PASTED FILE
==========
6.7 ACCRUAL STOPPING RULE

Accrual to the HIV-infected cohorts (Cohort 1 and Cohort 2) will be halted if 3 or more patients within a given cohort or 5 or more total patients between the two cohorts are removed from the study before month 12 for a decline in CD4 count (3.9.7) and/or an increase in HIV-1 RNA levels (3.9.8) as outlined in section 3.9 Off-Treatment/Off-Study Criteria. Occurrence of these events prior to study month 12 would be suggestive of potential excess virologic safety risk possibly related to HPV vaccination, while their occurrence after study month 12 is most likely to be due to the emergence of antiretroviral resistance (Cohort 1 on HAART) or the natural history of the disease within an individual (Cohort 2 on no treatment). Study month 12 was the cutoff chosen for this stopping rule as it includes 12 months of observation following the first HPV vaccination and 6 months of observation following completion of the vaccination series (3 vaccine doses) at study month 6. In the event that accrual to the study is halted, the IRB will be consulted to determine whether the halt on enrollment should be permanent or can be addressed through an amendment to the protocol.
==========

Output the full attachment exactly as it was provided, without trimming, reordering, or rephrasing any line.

6.7 ACCRUAL STOPPING RULE

Accrual to the HIV-infected cohorts (Cohort 1 and Cohort 2) will be halted if 3 or more patients within a given cohort or 5 or more total patients between the two cohorts are removed from the study before month 12 for a decline in CD4 count (3.9.7) and/or an increase in HIV-1 RNA levels (3.9.8) as outlined in section 3.9 Off-Treatment/Off-Study Criteria. Occurrence of these events prior to study month 12 would be suggestive of potential excess virologic safety risk possibly related to HPV vaccination, while their occurrence after study month 12 is most likely to be due to the emergence of antiretroviral resistance (Cohort 1 on HAART) or the natural history of the disease within an individual (Cohort 2 on no treatment). Study month 12 was the cutoff chosen for this stopping rule as it includes 12 months of observation following the first HPV vaccination and 6 months of observation following completion of the vaccination series (3 vaccine doses) at study month 6. In the event that accrual to the study is halted, the IRB will be consulted to determine whether the halt on enrollment should be permanent or can be addressed through an amendment to the protocol.